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Grammar Quirks: Edward Ashton on Yeeting What Needs to be Yote

Edward Ashton, author of "Mickey7," talks about his tendency to overuse the word "really" and how "portmanteau" always gets on his nerves. 

By
Edward Ashton, Writing for
3-minute read

Grammar Girl: What’s your favorite word and why?

Edward Ashton: You’re gonna need to define “favorite” here.  If you mean “most overused,” then it’s probably “really.” I had to delete about 500 examples from the first draft of "Mickey7," and there are probably still too many of them left in there. If, on the other hand, you’re looking for the word that I have the most personal affection for, I’ll go with “ephemeral.” It looks good on the page, it’s fun to say, and it describes literally everything in the universe when considered at the proper time scale.

GG: What’s a word you dislike (either because it’s overused or misused) and why?

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EA: “Portmanteau” has always gotten on my nerves. It’s the sort of word that you just can’t help imagining wearing a top hat and a monocle and droning on all evening about how things were so much better when the common words knew their place.

GG: What word will you always misspell?

EA: Beaurocracy. Burocracy. Bea… dammit!

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GG: What word (or semblance of a word) would you like to see added to the dictionary? Why?

EA: I’ve recently become a big fan of “yeet” and its derivatives “yote” and “yoten.” As of now I’m clearly too old to use them without coming in for a hail of derision, but if they were officially added to the lexicon, I feel like I’d be able to freely yeet whatever needed to be yoten without fear of reprisal.

GG: Any grammar pet peeves we should know about?

EA: As a data scientist, I can get pretty snooty about the fact that “data” is in fact the plural of “datum” and cannot be used as a singular word. I know, I know, this is a losing battle, but I will never see “this data supports the proposition…” without my hackles rising. Also, the inappropriate use of ‘s to indicate plural rather than possessive really sets my teeth on edge. And don’t get me started on the whole “who vs. whom” thing, because if you haven’t gotten that distinction figured out by this point in your life, then I just…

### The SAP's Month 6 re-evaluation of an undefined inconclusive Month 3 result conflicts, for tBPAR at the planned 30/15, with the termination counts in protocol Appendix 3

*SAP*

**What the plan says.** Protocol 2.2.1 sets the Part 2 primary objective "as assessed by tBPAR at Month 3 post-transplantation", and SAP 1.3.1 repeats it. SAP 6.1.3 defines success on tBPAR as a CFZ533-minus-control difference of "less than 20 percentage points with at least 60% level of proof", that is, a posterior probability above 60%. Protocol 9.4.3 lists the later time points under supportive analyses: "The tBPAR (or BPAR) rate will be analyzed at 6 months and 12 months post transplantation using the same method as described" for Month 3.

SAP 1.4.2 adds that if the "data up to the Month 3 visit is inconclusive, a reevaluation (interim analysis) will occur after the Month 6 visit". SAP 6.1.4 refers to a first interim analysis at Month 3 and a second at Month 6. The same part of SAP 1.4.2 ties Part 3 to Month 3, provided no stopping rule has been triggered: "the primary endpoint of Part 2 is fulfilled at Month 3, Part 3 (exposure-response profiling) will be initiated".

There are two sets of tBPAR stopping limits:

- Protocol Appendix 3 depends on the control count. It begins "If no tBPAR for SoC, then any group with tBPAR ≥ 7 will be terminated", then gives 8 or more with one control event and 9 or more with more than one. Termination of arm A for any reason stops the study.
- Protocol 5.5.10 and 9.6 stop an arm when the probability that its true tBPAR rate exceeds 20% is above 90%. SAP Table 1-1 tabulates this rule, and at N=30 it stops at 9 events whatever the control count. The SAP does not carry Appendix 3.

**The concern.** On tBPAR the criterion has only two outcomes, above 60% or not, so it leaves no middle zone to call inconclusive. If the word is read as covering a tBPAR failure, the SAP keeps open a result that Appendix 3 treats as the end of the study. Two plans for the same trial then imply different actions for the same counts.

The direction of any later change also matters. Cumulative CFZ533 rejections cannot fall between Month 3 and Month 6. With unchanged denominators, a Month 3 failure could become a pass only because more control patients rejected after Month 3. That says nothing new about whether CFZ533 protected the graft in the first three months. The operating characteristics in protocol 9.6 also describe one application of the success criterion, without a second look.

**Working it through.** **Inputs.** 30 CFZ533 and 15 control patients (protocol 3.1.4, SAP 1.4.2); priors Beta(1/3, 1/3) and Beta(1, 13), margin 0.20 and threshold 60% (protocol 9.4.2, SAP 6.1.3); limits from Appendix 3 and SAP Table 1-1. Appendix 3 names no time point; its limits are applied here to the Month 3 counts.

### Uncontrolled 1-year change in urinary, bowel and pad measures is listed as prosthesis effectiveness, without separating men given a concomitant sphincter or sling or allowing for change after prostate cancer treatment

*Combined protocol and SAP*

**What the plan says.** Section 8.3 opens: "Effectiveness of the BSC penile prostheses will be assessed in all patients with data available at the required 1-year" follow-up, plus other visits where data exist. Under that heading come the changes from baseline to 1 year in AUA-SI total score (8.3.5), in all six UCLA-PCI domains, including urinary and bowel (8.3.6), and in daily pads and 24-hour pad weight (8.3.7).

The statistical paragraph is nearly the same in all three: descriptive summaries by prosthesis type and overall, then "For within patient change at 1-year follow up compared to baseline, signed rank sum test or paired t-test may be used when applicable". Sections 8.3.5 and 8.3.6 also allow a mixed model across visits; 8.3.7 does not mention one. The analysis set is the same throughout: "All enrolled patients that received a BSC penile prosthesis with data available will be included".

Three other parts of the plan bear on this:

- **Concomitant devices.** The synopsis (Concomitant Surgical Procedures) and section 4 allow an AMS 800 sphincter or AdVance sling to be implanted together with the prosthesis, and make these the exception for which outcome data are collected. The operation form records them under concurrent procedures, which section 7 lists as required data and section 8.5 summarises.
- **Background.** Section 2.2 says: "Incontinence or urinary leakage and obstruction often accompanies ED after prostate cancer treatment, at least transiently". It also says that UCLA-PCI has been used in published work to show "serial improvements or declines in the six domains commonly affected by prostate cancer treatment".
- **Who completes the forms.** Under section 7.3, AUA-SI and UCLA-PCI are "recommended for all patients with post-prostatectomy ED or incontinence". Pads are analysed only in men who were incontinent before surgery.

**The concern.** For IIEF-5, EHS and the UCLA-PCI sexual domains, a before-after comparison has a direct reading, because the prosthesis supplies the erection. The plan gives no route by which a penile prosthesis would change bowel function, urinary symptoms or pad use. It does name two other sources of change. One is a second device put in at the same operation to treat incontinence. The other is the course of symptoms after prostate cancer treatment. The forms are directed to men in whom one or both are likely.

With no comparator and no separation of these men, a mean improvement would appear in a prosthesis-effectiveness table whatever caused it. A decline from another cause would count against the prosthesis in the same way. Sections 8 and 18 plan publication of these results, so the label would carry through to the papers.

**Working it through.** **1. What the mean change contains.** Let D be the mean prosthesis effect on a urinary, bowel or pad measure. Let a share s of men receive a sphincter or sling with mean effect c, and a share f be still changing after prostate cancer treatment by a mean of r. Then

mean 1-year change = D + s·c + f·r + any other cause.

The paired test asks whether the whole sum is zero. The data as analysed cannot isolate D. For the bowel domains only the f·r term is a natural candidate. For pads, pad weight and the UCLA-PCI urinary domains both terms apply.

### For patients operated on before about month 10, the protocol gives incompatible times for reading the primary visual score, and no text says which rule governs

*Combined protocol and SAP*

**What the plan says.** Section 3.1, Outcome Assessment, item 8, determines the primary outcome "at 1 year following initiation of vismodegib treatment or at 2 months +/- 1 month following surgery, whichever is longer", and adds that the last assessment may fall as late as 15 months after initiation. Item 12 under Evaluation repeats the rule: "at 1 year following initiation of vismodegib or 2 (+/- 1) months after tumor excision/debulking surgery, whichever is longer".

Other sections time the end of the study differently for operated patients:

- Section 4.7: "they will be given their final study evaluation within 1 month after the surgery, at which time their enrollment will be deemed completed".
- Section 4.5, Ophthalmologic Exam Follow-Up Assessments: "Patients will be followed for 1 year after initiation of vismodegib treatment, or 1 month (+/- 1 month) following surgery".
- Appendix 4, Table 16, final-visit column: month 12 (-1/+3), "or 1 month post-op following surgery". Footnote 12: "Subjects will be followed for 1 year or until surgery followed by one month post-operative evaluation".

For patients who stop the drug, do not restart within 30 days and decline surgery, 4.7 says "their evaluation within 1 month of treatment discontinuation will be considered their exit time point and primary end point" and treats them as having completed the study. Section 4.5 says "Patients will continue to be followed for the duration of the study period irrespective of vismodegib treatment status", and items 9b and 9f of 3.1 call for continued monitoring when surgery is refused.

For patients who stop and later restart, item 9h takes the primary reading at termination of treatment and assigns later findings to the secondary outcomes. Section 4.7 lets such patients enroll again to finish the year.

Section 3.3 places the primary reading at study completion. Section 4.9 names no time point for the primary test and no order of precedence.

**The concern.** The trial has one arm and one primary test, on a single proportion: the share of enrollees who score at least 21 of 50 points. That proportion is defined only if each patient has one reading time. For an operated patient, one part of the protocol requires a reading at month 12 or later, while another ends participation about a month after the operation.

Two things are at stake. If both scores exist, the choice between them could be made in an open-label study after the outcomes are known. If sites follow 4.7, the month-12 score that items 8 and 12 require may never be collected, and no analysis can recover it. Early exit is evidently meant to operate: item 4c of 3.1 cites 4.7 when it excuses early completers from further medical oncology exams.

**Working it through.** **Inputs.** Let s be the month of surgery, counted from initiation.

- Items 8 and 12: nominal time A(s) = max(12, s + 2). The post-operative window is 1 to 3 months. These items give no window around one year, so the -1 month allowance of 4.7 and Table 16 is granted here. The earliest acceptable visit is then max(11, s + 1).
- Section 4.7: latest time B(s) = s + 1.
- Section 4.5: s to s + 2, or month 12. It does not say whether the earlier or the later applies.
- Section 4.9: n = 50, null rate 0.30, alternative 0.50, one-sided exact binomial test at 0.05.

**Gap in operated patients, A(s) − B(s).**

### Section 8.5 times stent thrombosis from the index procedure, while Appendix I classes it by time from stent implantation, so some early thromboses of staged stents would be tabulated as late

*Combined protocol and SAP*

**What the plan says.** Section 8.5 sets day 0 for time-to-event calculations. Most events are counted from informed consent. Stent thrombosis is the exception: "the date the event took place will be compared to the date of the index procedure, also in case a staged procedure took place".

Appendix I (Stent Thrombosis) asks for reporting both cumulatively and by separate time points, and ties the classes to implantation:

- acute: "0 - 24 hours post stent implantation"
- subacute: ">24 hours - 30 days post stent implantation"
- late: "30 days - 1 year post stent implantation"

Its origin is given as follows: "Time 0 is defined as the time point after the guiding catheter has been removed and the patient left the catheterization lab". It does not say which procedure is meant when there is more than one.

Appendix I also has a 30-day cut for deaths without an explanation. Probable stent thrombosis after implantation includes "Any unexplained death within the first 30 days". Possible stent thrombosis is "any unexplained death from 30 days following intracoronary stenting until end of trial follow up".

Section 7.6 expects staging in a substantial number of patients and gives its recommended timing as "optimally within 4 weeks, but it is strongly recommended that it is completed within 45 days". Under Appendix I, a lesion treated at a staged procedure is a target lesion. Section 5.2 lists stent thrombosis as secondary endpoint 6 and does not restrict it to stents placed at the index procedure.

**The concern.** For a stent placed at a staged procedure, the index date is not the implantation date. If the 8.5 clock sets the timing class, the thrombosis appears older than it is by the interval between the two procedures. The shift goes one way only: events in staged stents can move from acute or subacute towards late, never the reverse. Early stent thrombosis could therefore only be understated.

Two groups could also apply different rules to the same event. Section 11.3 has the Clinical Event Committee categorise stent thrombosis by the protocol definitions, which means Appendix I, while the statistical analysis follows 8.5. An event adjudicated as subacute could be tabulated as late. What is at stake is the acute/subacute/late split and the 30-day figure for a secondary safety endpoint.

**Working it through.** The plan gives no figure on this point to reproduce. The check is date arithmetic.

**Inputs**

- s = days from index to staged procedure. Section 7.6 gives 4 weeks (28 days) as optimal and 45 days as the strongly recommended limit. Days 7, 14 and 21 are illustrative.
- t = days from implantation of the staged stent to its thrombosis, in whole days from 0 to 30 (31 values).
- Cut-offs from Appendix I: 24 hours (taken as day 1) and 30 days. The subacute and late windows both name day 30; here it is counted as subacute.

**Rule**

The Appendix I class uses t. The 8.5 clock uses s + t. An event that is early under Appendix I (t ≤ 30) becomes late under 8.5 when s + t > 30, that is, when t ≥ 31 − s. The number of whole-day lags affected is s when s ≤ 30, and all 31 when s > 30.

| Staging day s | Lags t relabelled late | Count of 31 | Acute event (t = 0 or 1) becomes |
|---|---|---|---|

Okay, I think I’m seeing now why I don’t get invited to a lot of parties.

GG: To what extent does grammar play a role in character development and voice?

EA: Honestly? Not a lot. My characters tend to speak in colloquial ways, but I’m not one to mangle grammar in order to try to mimic a particular dialect or to indicate level of education or anything like that. I know some authors do that, and it can be a powerful tool—"Flowers for Algernon" is a masterwork IMO, written mostly in ungrammatical pidgin—but it’s such a high-risk gambit that I tend to shy away.

GG: Do you have a favorite quote or passage from an author you’d like to share?

EA:

And she went strolling up among the petrified thousands, still laughing. She paused about midway up the slope and faced me. She called down to me, “Would you wish any of these alive again, if you could? Answer me quickly.

“Not quick enough with your answer,” she called playfully, after half a minute had passed. And, still laughing a little, she touched her finger to the ground, straightened up, and touched the finger to her lips and died.

Vonnegut. "Cat’s Cradle." Gets me every time.

GG: What grammar, wording, or punctuation problem did you struggle with this week?

EA: When a giant ammonite is addressing a pair of clones, is the proper pronoun “you” or “y’all”? I’ve been going back and forth on this one all day.

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